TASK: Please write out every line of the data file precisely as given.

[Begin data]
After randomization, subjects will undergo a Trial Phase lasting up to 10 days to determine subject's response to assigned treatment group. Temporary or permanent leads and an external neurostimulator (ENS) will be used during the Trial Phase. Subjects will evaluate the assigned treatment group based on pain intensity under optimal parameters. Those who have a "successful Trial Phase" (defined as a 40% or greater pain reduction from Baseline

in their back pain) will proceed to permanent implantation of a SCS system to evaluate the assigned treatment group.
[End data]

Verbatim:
After randomization, subjects will undergo a Trial Phase lasting up to 10 days to determine subject's response to assigned treatment group. Temporary or permanent leads and an external neurostimulator (ENS) will be used during the Trial Phase. Subjects will evaluate the assigned treatment group based on pain intensity under optimal parameters. Those who have a "successful Trial Phase" (defined as a 40% or greater pain reduction from Baseline

in their back pain) will proceed to permanent implantation of a SCS system to evaluate the assigned treatment group.